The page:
I read the letters from the birds of New Guinea with interest. I thought that the little ones always wanted their moms.
I wish to share a rather sad phase of my life as a racing camel in Dubai. I still hear the cries of human toddlers for their moms. But before I tell you the heartbreaking stories from my past, let me start with a little bit on our species.
Camels are either one-humped or two-humped. I am a single humped dromedary found in North Africa, Arabia and India. Our cousins who live in China’s Gobi Desert and in parts of Mongolia are the double humped Bactrians. We are so well adapted to the harsh conditions of these regions that we are the pivot around which people make their lives. We are their transport; we provide them with food and fuel; and also provide them with entertainment.
Entertainment — that is where my story begins.
In the oil-rich country of the United Arab Emirates, it is a tradition, nay, a passion to race camels. There is a huge amount of money and pride at stake at the races. The competition is fierce, almost maniacal. That’s why camel-owners would do anything, yes, anything to win.
Do they weep when they hear a two-year-old scream in terror? Do they have hearts of stone? Ah, but you do not know what I am saying, do you?
Let me explain. A camel obviously can run faster without a heavy load on his back than with one. However, you need to have a jockey to guide it during a race. If your jockey were to be a small, thin, two or three-year-old child, then your camel would have a better chance of winning the race. Hence, satanic men snatch toddlers from schools, marketplaces, parks, even from outside their own homes in India, Pakistan or Bangladesh.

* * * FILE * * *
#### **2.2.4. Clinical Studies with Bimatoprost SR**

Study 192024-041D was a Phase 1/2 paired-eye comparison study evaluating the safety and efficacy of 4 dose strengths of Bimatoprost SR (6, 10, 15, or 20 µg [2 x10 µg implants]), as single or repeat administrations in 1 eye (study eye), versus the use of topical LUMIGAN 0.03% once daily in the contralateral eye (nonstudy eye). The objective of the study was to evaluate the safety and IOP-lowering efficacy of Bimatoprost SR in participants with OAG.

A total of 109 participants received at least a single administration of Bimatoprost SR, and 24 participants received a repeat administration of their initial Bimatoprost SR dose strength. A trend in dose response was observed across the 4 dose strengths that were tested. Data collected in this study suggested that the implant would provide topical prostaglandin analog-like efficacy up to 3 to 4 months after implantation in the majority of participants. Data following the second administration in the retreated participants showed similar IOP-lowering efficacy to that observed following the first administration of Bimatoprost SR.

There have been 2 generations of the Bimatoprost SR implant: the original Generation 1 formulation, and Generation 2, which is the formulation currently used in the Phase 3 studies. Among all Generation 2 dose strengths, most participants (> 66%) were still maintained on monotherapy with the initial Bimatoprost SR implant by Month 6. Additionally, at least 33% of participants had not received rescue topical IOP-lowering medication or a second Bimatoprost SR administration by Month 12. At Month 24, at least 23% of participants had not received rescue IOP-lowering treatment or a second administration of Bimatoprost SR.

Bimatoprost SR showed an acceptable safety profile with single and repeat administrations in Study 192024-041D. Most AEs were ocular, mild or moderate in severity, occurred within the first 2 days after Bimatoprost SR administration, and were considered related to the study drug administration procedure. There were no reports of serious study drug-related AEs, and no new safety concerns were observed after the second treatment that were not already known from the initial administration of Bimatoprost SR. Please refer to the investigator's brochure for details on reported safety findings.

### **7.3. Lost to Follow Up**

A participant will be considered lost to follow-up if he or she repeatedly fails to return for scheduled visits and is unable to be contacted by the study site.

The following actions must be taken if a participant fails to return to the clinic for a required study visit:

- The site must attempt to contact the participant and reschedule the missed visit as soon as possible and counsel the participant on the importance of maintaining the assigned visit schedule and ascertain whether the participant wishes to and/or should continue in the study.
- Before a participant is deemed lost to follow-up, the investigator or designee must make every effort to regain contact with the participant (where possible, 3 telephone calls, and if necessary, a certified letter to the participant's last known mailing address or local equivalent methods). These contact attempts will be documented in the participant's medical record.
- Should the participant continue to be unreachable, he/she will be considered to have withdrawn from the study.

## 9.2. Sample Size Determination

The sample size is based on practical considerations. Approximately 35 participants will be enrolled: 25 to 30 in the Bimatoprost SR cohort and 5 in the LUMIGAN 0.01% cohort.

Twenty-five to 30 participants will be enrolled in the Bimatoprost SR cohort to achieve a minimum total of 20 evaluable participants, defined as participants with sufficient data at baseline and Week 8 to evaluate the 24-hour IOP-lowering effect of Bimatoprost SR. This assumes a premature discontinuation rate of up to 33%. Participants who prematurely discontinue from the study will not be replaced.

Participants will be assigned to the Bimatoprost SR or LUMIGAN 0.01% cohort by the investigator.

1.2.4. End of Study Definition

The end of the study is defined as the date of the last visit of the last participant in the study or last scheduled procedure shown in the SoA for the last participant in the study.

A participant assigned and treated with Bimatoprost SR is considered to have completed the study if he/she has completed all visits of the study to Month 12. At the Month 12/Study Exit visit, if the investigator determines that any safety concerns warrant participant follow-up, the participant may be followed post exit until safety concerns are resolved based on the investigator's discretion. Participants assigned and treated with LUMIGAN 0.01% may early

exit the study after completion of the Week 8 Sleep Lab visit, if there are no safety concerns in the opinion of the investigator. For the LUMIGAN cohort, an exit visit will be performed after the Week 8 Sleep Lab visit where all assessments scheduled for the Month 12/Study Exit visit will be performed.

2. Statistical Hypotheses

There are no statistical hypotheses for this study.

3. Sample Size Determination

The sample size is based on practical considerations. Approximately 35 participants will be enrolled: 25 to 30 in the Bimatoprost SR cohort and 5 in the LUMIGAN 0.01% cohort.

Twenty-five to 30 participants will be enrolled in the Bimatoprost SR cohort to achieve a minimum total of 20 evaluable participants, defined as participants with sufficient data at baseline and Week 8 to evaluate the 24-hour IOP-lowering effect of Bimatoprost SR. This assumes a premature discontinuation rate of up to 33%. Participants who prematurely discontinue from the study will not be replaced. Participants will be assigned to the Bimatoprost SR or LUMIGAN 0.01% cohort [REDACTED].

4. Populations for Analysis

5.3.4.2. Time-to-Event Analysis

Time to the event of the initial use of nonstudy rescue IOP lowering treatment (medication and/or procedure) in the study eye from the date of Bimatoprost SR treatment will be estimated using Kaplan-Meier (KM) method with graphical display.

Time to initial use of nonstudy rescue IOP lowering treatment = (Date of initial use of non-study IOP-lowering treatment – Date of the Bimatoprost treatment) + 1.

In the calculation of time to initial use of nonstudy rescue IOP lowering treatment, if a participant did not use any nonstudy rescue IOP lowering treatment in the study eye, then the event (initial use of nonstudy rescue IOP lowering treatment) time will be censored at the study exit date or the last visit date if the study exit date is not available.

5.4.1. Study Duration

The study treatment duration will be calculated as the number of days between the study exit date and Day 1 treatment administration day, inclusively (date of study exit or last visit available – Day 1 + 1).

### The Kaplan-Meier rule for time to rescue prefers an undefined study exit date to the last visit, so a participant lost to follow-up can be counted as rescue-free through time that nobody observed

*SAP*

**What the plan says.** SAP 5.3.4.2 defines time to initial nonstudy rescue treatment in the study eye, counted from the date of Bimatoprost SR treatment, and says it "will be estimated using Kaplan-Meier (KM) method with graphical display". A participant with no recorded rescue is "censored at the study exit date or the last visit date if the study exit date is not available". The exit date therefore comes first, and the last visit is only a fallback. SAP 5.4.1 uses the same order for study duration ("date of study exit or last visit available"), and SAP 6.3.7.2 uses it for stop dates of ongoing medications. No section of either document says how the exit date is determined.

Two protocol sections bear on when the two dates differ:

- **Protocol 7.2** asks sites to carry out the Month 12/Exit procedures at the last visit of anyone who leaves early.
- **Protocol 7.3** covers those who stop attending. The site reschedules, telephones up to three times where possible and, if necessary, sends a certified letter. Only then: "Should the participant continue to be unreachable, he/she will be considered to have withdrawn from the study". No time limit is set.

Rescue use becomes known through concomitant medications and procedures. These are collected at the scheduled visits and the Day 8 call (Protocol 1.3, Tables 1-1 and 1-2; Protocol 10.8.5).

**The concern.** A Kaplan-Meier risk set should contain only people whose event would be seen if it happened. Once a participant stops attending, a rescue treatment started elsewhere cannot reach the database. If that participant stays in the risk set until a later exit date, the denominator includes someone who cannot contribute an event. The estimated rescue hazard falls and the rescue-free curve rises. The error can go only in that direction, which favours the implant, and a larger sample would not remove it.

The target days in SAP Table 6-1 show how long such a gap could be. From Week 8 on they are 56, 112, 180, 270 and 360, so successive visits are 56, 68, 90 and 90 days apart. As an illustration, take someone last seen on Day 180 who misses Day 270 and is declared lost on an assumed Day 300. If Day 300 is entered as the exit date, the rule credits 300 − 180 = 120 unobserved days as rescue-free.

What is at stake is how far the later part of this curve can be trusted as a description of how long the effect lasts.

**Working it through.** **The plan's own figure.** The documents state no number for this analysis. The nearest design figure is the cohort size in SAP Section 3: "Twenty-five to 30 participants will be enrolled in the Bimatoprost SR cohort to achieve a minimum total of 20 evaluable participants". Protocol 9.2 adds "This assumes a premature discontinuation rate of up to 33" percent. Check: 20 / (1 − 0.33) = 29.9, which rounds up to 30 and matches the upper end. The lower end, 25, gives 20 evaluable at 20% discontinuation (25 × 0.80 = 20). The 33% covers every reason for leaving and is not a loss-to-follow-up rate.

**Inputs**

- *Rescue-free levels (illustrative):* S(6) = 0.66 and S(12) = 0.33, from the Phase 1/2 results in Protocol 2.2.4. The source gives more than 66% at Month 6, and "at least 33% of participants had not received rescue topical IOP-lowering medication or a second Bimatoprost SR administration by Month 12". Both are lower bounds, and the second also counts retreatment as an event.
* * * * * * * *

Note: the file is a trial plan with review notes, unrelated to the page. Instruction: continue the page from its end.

What happens to these little things?
They are smuggled into the U.A.E. to be trained as jockeys. They get neither enough food nor medical attention. They have no passports. They belong nowhere and nobody cares for them.
These children are strapped to racing camels’ back during training as well as during the races. They holler in terror. I still hear the agonised screams of those children. I will always carry in my heart this burden of being part of this cruelty.
Reply from Aristotle
Is it true that nomadic men of Africa and Asia used to follow closely behind you in order to take a handful of your warm just-done dung as a cure for dysentery? Is it also true that Nazi army doctors isolated the “good” bacteria from your warm egesta to make antibiotics for this stomach ailment which afflicted their soldiers?Published as part of a series titled ‘Aristotle’s Mailbag’ in Young World, The Hindu, dt. January 1, 2013